The Reeve's Tale magazine   July  2004
                                                                        page 6                                                                                                                                    page 7



'Broadway comes to Bawdeswell' - Monday 7th June at 7.30pm.
Our thanks to David and Jacquie Gurney for allowing us to use their daughter Juliette’s Wedding Marquee for a very enjoyable and successful fund raising event.   Over 220 tickets were sold and the food and entertainment were well up to expectations.
Our thanks to Susie Turner and Annette Jude for entertaining us and to all who supported this gala event. 

Other News - We have recently been able to pay for repairs to the church roof and guttering and also for professional treatment of the woodworm. We continue our support in other ways by paying their water, electricity and building insurance.  A new Notice Board is on the way and we have just agreed to finance a CCTV camera to monitor the church door so that the church can be left open during the day.

The Grand Village Fete & Car Boot Sale’ – Sunday 27th June
We are joining other Groups in the village to bring you this major event and look forward to seeing you there.

The Music of George Frederic Handel’ – Saturday July 17th at 7.30pm
An evening concert in the church exploring his music, followed by supper.
Soprano June Harrison, Accompanist James Lilwall, Narrator Roger Hales.
Details are on page 5.

Next Coffee Morning – Saturday  3rd  July 2004, in the church.
FREE & Everyone Welcome.  The Quarterly Draw will take place.


Monday June 7th
in marquee at Bawdeswell Hall

 Saturday 17th July

Saturday 18th September
The Norfolk Wherries

11,12 Dec


Held in the Old Workhouse bar on the first Thursday of the month at 7. 30 pm.

There were so many suggestions this time that we have chosen books for 3 months and they are:-

"The Curious incident of the Dog in the Night Time"  
by Mark Haddon
"The No.1 Ladies' Detective Agency"  
by Alexander Mc Call-Smith

"The Heart is a Lonely Hunter"   by Carson McCullers "An Evil Cradling"   by Brian Keenan

"Spies"   by Michael Frayn
"The Colour Purple"    by Alice Walker.      


by Erich Maria Remarque
This novel was first published in 1929 and is written in the first person; the narrator is a 19 years old German private soldier who fought in the trenches in the 1st World War.  He and some class mates go straight from school to the Army.  Their group increases during training and becomes united, partly by their common disdain for their instructor but mainly through their experiences and the tragedies they witness and share at the front.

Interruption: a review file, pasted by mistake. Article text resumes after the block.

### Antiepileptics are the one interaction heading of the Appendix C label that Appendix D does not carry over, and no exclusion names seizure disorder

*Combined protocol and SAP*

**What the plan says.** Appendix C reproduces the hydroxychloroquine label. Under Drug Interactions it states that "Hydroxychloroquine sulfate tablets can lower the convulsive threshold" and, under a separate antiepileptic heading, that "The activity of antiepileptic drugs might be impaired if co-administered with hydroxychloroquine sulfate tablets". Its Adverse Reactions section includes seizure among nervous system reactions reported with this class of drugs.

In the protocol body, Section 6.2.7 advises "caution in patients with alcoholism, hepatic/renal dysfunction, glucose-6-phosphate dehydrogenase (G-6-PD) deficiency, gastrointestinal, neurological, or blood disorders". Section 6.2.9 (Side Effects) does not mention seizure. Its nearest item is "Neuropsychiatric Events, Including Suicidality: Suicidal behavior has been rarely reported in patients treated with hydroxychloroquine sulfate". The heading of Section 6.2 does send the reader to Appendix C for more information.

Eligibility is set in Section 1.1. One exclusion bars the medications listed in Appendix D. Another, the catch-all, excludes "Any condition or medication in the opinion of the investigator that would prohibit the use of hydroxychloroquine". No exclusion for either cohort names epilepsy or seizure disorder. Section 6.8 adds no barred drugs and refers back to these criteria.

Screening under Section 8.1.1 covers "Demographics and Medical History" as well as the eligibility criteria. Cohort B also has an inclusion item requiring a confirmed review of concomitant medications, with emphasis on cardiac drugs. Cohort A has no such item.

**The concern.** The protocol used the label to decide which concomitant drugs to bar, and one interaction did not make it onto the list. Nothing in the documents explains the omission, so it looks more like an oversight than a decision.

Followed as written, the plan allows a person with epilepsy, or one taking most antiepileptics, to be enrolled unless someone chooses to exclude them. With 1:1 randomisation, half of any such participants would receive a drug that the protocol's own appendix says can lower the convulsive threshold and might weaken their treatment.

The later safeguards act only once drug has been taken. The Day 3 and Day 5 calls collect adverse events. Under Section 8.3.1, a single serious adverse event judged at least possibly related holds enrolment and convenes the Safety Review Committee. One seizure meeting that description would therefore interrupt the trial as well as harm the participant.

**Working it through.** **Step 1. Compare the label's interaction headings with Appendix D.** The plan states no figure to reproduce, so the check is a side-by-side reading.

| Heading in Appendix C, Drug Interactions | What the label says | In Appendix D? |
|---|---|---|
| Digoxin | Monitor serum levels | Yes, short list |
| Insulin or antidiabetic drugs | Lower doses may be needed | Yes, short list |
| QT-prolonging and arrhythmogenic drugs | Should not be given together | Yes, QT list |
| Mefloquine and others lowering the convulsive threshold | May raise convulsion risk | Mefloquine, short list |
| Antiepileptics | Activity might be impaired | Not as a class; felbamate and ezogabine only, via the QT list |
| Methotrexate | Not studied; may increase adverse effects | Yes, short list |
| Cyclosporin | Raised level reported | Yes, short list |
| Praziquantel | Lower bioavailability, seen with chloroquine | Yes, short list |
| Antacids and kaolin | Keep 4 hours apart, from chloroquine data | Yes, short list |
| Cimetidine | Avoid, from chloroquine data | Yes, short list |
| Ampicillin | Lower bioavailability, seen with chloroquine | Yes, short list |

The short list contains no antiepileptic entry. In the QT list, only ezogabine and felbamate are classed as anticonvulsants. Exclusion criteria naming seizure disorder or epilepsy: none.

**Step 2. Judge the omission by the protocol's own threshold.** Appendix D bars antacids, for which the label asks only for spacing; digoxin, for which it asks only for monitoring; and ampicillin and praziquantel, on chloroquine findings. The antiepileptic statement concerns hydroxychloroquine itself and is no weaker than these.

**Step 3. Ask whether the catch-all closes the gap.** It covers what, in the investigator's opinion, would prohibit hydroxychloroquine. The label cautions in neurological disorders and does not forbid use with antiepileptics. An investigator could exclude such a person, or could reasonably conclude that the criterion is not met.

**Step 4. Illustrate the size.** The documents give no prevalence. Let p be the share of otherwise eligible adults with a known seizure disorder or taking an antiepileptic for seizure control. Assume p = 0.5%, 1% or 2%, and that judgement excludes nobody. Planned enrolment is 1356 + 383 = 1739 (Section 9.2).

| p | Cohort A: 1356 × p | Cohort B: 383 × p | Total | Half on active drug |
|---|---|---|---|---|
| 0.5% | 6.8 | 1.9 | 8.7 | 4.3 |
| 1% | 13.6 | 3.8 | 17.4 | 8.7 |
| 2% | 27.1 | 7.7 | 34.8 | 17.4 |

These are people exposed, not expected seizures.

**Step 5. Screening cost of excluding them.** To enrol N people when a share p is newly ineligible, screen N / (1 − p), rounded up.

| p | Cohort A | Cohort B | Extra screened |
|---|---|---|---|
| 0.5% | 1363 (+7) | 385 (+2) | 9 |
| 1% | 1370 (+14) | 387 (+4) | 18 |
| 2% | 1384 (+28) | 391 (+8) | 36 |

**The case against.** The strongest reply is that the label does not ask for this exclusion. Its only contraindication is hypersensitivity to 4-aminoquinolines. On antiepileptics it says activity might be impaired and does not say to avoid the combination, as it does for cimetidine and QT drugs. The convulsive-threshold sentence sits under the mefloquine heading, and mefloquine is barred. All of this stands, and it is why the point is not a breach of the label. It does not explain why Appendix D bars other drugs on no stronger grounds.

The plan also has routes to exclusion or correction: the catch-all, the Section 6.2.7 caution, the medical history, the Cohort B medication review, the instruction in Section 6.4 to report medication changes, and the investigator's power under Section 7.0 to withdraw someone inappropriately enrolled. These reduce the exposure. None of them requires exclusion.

The novel opens with them enjoying double rations; there is a macabre reason for this; only half of the battalion has returned from a recent battle.  Throughout the novel, food is a major concern and by the end of the book, when the war was almost over, there is very little food available.  This concern with their daily bread reminds the reader of their basic humanity and connects us with them.  There is a religious connotation too, I believe. 
This is the story of war as seen by an ordinary soldier.  There is contempt for the inadequacies of the leaders and compassion for the individual soldiers of the other side.  There is one scene where Paul, the narrator, has strayed too far from his own base line and encounters a French soldier in a crater whom he wounds fatally and then witnesses his slow death over several hours.  Paul administers first aid but in spite of his efforts the French man dies.  There is no doubt that this will be a lifelong recurring nightmare.  The book’s preface: “……an attempt to give an account of a generation that was destroyed by the war – even those of it who survived the shelling”, is borne out in this scene.  
The reader can certainly empathise with the narrator when he conveys how awkward and out of touch he feels when at home on leave with people who have no concept of what he has experienced, and it is part of the power of the book that we can identify with Paul’s feeling of alienation because of this, although we are in the group that has not shared the experience first hand, and it is the strength of the writing that achieves this.  The reader is made to realise that the various awful deaths they witnessed and the emotions they need to suppress in order to survive sets them apart from those of us have been saved such experiences.

Marietta Menzies


    Next page

    Contents page